It is believed that the Old
Testament regulations governing Sabbath observances are ceremonial, not moral, aspects of
the law. As such, they are no longer in force, but have passed away along with the
sacrificial system, the Levitical priesthood, and all other aspects of Moses' law that
prefigured Christ. Here are the reasons we hold this view.
- In Colossians 2:16-17, Paul explicitly refers to the Sabbath as
a shadow of Christ, which is no longer binding since the substance
(Christ) has come. It is quite clear in those verses that the weekly
Sabbath is in view. The phrase "a festival or a new moon or
a Sabbath day" refers to the annual, monthly, and weekly holy
days of the Jewish calendar (cf. 1 Chronicles 23:31; 2 Chronicles
2:4, 31:3; Ezekiel 45:17; Hosea 2:11). If Paul were referring to
special ceremonial dates of rest in that passage, why would he have
used the word "Sabbath?" He had already mentioned the
ceremonial dates when he spoke of festivals and new moons.
- The Sabbath was the sign to Israel of the Mosaic Covenant (Exodus
31:16-17; Ezekiel 20:12; Nehemiah 9:14). Since we are now under
the New Covenant (Hebrews 8), we are no longer required to observe
the sign of the Mosaic Covenant.
- The New Testament never commands Christians to observe the Sabbath.
- In our only glimpse of an early church worship service in the
New Testament, the church met on the first day of the week (Acts
- Nowhere in the Old Testament are the Gentile nations commanded
to observe the Sabbath or condemned for failing to do so. That is
certainly strange if Sabbath observance were meant to be an eternal
- There is no evidence in the Bible of anyone keeping the Sabbath
before the time of Moses, nor are there any commands in the Bible
to keep the Sabbath before the giving of the law at Mt. Sinai.
- When the Apostles met at the Jerusalem council (Acts 15), they
did not impose Sabbath keeping on the Gentile believers.
- The apostle Paul warned the Gentiles about many different sins
in his epistles, but breaking the Sabbath was never one of them.
- In Galatians 4:10-11, Paul rebukes the Galatians for thinking
God expected them to observe special days (including the Sabbath).
- In Romans 14:5, Paul forbids those who observe the Sabbath (these
were no doubt Jewish believers) to condemn those who do not (Gentile
- The early church fathers, from Ignatius to Augustine, taught that
the Old Testament Sabbath had been abolished and that the first
day of the week (Sunday) was the day when Christians should meet
for worship (contrary to the claim of many seventh-day Sabbatarians
who claim that Sunday worship was not instituted until the fourth
- Sunday has not replaced Saturday as the Sabbath. Rather the Lord's
Day is a time when believers gather to commemorate His resurrection,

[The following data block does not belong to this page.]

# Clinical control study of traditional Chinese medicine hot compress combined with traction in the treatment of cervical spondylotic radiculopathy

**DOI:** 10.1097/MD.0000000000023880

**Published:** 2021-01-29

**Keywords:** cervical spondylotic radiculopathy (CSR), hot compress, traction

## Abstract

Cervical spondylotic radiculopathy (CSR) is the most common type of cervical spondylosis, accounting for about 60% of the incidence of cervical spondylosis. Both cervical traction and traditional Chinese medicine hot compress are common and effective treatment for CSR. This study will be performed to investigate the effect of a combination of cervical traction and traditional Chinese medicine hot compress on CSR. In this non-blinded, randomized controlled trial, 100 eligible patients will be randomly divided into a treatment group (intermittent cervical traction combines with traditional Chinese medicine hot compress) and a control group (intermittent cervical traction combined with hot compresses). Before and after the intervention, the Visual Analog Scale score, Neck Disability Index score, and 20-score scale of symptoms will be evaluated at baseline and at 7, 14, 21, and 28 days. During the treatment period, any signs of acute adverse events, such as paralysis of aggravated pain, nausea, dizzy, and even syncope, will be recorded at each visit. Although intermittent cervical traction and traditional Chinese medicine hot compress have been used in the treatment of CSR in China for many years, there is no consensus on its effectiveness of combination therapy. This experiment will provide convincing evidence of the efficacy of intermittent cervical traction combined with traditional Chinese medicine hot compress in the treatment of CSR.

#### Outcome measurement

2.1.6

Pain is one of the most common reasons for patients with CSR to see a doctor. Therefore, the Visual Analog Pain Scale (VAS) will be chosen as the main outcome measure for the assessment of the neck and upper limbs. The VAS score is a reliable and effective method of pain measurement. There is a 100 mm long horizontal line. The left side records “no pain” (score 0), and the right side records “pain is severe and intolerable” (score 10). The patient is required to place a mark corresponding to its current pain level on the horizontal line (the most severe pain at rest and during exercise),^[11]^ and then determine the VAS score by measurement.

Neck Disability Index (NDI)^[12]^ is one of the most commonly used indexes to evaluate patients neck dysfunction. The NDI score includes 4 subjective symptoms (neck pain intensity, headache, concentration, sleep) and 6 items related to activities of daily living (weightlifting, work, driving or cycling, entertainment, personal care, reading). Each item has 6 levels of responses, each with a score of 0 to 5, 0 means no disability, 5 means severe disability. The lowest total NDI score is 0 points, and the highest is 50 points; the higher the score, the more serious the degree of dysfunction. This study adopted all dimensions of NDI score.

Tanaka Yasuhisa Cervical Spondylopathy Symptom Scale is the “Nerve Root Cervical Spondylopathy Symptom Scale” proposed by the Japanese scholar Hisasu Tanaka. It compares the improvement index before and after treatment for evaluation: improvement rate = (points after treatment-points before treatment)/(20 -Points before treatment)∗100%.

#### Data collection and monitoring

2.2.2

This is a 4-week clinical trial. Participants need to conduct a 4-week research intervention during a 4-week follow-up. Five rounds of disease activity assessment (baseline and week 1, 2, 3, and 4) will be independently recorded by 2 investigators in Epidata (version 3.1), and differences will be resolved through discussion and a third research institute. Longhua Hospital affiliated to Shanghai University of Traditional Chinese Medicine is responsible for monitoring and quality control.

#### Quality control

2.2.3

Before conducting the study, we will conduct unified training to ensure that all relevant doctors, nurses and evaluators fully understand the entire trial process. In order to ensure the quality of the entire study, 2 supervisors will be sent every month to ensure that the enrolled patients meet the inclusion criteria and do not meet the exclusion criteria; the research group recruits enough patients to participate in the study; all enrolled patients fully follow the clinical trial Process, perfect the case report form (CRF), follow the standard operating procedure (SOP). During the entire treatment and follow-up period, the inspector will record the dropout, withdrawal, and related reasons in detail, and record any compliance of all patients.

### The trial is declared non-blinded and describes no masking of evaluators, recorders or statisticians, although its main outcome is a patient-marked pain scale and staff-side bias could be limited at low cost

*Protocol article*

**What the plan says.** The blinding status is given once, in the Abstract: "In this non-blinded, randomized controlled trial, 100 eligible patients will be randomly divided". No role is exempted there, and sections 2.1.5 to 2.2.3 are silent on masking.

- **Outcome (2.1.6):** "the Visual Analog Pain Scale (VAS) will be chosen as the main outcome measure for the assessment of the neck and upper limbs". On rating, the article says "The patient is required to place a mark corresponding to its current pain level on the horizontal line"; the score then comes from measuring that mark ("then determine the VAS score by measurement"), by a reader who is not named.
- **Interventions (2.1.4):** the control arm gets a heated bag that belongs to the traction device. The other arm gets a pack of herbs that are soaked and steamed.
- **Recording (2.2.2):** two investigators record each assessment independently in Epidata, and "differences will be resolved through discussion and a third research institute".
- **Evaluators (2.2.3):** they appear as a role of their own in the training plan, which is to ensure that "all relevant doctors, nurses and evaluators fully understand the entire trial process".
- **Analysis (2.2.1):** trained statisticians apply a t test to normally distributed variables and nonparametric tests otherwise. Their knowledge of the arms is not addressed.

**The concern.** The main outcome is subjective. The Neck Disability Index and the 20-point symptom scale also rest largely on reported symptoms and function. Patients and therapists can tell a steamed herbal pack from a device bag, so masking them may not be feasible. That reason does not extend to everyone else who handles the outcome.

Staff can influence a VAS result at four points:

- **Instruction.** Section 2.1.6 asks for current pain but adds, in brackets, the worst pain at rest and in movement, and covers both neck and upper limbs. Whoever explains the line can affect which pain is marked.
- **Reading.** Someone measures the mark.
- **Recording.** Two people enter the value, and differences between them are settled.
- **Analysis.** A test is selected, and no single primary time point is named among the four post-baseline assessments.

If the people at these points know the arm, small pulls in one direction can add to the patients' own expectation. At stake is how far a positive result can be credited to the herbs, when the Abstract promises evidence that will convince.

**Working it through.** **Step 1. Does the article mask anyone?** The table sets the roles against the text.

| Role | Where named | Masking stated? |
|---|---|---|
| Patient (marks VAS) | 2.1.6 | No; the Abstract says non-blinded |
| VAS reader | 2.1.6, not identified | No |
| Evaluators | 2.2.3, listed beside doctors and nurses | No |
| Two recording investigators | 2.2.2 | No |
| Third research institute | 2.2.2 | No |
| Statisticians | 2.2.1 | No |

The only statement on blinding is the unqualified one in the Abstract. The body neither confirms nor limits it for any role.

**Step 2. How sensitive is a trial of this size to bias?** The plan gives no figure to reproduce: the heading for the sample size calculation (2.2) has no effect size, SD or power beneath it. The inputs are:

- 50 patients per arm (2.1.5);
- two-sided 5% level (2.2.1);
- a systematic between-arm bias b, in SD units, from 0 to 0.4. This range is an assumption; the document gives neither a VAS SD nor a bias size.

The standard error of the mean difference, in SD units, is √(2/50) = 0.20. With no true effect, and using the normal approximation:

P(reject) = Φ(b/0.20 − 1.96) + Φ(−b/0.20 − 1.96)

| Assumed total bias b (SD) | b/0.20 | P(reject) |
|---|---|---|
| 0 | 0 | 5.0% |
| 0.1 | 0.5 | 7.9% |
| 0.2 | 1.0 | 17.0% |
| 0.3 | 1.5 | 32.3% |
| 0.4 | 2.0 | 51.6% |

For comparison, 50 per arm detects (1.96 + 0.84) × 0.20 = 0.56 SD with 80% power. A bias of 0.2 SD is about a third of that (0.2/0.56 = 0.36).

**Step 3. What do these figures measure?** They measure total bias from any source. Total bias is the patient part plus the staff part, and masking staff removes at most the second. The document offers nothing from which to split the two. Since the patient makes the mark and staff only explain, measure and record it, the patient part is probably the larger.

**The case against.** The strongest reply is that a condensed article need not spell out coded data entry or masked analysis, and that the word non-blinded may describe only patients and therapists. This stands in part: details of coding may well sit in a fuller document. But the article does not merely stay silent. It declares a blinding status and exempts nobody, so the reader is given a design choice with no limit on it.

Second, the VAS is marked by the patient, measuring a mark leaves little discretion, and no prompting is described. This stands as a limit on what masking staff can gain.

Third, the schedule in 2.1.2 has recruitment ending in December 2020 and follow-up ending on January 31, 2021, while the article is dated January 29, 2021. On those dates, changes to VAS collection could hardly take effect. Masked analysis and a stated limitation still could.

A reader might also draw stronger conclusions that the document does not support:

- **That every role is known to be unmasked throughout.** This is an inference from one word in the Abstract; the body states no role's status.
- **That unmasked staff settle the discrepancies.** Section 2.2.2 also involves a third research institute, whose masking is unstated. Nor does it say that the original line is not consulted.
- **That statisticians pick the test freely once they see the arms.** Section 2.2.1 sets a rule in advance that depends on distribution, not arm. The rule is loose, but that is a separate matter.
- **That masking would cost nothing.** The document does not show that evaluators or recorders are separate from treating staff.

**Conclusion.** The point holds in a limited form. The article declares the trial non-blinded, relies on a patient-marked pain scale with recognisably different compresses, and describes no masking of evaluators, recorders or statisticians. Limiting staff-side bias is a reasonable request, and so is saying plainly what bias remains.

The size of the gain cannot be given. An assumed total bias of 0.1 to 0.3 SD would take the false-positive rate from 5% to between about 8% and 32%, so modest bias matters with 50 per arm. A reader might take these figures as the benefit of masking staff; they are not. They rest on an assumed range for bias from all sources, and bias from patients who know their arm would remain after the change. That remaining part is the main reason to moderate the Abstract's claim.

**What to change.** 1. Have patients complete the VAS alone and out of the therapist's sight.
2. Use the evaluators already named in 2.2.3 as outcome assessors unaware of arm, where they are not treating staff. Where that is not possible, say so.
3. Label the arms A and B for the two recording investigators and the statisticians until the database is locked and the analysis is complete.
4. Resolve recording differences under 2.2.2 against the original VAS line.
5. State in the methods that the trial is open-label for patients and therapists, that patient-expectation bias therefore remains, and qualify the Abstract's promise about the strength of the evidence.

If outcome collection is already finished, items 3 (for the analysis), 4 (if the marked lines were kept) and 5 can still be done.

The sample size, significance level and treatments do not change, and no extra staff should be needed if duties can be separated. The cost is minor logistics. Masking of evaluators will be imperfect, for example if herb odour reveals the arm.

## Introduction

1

which occurred on the first day of the week. Every day to the believer
is one of Sabbath rest, since we have ceased from our spiritual
labor and are resting in the salvation of the Lord (Hebrews 4:9-11).
So while we still follow the pattern of designating one day of the week a day for the
Lord's people to gather in worship, we do not refer to this as "the Sabbath."
John Calvin took a similar position. He wrote,
There were three reasons for giving this [fourth] commandment: First, with the seventh
day of rest the Lord wished to give to the people of Israel an image of spiritual rest,
whereby believers must cease from their own works in order to let the Lord work in them.
Secondly, he wished that there be an established day in which believers might assemble in
order to hear his Law and worship him. Thirdly, he willed that one day of rest be granted
to servants and to those who live under the power of others so that they might have a
relaxation from their labor. The latter, however, is rather an inferred than a principal
As to the first reason, there is no doubt that it ceased in Christ; because he is the
truth by the presence of which all images vanish. He is the reality at whose advent all
shadows are abandoned. Hence St. Paul (Colossians 2:17) affirms that the Sabbath
a shadow of a reality yet to be. And he declares else-where its truth when in the letter
to the Romans, chapter 6:8, he teaches us that we are buried with Christ in order that by his
death we may die to the corruption of our flesh. And this is not done in one day, but
during all the course of our life, until altogether dead in our own selves, we may be
filled with the life of God. Hence, superstitious observance of days must remain far from
The two last reasons, however, must not be numbered among the shadows of old. Rather,
they are equally valid for all ages. Hence, though the Sabbath is abrogated, it so happens
among us that we still convene on certain days in order to hear the word of God, to break
the [mystic] bread of the Supper, and to offer public prayers; and, moreover, in order
that some relaxation from their toil be given to servants and workingmen. As our human
weakness does not allow such assemblies to meet every day, the day observed by the Jews
has been taken away (as a good device for eliminating superstition) and another day has
been destined to this use. This was necessary for securing and maintaining order and peace
in the Church.
As the truth therefore was given to the Jews under a figure, so to us on the contrary
truth is shown without shadows in order, first of all, that we meditate all our life on a
perpetual Sabbath from our works so that the Lord may operate in us by his spirit;
secondly, in order that we observe the legitimate order of the Church for listening to the
word of God, for administering the sacraments, and for public prayers; thirdly, in order
that we do not oppress inhumanly with work those who are subject to us. [From Instruction
in Faith, Calvin's own 1537 digest of the Institutes of the Christian Religion, sec. 8, "The Law of
For further study:
D.A. Carson, ed., From Sabbath to Lord's Day (Grand Rapids: Zondervan, 1982).